There has also been mass migration towards more secure applications. It is pertinent to note that currently the application that is considered most secure is the Signal application, which is run by a nonprofit venture called Signal Foundation started by cofounder of WhatsApp Brian Acton who had left WhatsApp in 2017. In 2018, WhatsApp’s CEO and cofounder had also left the company, allegedly due to disagreements with the direction in which Facebook was taking the application.

Signal is an open source application, which means no corporation has total control over the software, and all user information is end-to-end encrypted, except for the contact information required to sign up for the application, which is also not kept as personally identifiable information by the application. The other application is Telegram, where the data collected includes contacts and device and network identifiers.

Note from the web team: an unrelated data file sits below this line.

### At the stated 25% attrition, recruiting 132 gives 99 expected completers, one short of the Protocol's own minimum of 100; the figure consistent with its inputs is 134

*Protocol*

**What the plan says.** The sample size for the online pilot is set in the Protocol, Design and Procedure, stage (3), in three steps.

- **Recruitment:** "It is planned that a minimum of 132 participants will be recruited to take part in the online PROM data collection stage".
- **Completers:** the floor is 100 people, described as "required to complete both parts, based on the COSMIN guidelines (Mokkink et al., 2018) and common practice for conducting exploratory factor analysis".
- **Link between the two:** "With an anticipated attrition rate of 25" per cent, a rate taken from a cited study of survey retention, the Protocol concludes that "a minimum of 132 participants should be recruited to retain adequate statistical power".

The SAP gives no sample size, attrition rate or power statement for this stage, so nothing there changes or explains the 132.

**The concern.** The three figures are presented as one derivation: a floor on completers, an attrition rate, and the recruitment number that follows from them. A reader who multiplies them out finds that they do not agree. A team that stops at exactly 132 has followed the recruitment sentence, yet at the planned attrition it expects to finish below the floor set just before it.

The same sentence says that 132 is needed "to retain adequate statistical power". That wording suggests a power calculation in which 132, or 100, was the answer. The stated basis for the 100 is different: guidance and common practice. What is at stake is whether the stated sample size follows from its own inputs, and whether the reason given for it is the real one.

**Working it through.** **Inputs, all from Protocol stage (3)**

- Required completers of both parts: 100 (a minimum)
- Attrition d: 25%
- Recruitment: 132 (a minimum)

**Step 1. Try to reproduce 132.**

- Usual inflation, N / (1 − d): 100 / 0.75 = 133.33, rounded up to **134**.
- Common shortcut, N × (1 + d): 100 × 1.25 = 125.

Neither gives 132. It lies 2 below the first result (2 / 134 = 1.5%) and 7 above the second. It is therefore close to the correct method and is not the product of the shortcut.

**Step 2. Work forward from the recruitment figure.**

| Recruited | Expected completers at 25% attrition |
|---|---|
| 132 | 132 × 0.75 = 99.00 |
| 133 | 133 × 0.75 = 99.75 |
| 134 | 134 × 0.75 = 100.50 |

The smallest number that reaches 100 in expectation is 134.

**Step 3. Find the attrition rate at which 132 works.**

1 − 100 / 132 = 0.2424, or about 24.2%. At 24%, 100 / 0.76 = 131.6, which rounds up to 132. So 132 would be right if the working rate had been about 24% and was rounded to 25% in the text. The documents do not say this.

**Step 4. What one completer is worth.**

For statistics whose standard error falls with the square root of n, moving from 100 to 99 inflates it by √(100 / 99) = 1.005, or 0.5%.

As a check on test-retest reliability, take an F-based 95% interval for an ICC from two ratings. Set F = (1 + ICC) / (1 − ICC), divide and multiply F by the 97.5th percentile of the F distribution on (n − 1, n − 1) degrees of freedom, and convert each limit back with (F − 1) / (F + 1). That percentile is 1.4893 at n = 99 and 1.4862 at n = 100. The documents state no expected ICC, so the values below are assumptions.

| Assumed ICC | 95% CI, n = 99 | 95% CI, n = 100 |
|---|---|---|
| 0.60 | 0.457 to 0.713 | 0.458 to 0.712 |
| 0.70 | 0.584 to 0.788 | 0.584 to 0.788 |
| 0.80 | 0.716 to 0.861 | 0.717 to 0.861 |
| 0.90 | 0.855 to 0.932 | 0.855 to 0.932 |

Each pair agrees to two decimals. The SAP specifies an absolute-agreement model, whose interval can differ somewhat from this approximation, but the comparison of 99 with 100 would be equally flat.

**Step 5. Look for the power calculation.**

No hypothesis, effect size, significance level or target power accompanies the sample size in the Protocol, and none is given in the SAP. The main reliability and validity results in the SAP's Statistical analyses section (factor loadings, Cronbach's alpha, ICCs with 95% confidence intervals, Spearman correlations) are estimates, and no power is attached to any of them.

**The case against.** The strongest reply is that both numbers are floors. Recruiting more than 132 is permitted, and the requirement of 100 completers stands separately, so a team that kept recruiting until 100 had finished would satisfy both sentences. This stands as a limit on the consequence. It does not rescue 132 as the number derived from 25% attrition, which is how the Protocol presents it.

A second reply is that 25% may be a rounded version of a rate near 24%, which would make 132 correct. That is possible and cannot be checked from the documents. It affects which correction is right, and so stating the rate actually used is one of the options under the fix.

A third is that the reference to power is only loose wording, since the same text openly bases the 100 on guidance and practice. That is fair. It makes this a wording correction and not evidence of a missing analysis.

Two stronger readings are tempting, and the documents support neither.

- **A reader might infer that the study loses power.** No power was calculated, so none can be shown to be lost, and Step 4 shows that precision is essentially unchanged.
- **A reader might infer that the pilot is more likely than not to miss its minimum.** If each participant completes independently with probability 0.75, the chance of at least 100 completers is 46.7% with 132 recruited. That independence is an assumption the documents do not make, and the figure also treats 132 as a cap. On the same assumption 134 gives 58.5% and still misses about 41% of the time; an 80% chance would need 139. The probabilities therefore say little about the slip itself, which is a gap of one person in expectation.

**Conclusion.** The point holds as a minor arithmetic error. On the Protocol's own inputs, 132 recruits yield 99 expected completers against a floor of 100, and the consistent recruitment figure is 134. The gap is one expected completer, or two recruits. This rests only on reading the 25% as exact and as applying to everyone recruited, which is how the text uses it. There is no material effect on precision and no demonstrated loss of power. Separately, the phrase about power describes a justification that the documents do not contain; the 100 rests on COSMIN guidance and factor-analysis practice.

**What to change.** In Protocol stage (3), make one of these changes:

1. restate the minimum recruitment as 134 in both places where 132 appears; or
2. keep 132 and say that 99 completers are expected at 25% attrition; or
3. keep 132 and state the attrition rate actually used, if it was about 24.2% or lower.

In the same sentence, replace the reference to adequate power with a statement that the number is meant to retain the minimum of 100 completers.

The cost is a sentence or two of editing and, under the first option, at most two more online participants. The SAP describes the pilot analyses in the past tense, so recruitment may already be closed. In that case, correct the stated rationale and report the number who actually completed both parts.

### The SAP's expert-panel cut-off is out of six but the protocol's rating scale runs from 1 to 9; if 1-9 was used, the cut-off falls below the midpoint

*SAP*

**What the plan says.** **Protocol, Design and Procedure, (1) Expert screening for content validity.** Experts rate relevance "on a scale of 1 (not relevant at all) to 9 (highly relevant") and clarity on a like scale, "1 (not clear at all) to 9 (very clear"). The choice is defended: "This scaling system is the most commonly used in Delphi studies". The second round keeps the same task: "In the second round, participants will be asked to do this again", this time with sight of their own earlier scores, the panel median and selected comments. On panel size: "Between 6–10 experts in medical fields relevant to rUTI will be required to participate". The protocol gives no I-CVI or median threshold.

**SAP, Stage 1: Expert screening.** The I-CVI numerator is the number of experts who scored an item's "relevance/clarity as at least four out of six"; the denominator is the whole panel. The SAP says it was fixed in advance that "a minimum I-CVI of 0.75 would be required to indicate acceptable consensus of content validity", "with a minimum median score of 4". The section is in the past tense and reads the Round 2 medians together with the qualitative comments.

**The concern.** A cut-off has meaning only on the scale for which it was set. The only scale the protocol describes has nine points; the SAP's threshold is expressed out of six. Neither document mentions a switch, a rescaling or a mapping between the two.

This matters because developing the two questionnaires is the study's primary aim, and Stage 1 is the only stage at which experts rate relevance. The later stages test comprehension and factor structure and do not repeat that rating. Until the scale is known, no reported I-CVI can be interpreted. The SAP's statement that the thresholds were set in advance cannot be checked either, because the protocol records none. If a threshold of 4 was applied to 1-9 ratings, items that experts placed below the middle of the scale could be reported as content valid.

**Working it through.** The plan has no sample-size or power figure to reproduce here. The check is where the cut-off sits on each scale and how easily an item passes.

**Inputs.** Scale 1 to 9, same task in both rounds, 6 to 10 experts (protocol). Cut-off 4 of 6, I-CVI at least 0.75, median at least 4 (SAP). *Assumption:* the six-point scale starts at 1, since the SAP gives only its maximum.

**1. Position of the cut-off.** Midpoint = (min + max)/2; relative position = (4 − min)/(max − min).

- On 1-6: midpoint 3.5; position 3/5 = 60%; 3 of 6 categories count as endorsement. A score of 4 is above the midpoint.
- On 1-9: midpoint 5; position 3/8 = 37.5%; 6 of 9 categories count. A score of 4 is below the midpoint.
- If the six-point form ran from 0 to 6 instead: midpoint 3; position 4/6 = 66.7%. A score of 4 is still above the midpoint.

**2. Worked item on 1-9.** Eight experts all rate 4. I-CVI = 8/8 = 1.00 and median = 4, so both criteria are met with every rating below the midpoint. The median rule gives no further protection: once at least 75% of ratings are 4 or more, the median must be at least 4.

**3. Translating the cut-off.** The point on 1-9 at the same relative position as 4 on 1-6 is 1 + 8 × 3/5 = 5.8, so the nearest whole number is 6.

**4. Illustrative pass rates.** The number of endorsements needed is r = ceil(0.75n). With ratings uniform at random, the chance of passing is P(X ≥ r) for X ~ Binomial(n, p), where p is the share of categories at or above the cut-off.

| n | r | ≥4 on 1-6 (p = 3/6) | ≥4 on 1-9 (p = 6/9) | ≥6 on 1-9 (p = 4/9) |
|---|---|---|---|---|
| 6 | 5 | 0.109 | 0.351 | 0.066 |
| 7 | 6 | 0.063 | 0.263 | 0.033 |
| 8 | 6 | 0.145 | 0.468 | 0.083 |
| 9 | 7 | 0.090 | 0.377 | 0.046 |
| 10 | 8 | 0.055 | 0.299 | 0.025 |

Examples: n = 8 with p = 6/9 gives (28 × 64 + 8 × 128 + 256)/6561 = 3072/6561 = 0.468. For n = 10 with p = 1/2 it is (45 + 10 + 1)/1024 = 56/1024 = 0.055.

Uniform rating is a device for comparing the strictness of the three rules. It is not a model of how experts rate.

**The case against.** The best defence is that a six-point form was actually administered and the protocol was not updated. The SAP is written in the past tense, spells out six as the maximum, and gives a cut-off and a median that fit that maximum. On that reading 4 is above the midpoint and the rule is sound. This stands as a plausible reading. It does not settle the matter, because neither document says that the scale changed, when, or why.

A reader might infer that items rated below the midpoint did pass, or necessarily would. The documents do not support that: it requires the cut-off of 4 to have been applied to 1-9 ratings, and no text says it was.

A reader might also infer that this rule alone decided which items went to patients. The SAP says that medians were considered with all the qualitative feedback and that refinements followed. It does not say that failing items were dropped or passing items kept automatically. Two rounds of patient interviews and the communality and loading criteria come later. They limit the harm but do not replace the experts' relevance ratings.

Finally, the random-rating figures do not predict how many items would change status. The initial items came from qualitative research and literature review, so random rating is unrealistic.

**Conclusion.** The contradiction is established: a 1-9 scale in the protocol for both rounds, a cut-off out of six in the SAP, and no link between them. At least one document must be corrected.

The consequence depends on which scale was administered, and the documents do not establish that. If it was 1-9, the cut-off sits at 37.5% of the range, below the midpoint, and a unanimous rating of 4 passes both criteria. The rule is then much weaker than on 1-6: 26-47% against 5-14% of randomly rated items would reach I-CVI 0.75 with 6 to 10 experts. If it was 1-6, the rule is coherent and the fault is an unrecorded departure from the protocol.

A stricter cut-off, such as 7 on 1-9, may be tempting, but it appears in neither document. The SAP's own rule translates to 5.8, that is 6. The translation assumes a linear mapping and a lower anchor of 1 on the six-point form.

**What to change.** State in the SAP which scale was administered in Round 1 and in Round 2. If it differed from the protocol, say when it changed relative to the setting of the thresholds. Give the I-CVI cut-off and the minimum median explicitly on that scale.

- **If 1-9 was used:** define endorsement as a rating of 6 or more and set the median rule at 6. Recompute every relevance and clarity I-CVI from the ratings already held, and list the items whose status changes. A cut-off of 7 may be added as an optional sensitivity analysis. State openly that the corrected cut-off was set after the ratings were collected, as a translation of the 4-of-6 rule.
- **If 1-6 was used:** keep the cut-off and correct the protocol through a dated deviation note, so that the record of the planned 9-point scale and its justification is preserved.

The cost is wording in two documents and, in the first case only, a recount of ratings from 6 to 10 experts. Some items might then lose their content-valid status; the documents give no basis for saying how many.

In a world where there is a push towards greater privacy, it is indeed a blunder by WhatsApp to move towards a model that is less private than before. Furthermore, WhatsApp’s new privacy policy update is applicable all over the world except for the European Union owing to stricter privacy and data protection laws there. This is an important lesson for governments: if they promulgate legislation that upholds pro-privacy rights and ensure higher security of data, companies will respect individual privacy rights. This does not mean greater powers for the government to have access to user data as the Pakistani government has attempted through the Removal and Blocking of Online Content Rules, 2020, but respecting the dignity of citizens to have their data secure and encrypted even when held by the government. Responsible business practice by WhatsApp would be to apply the highest privacy standards across the globe.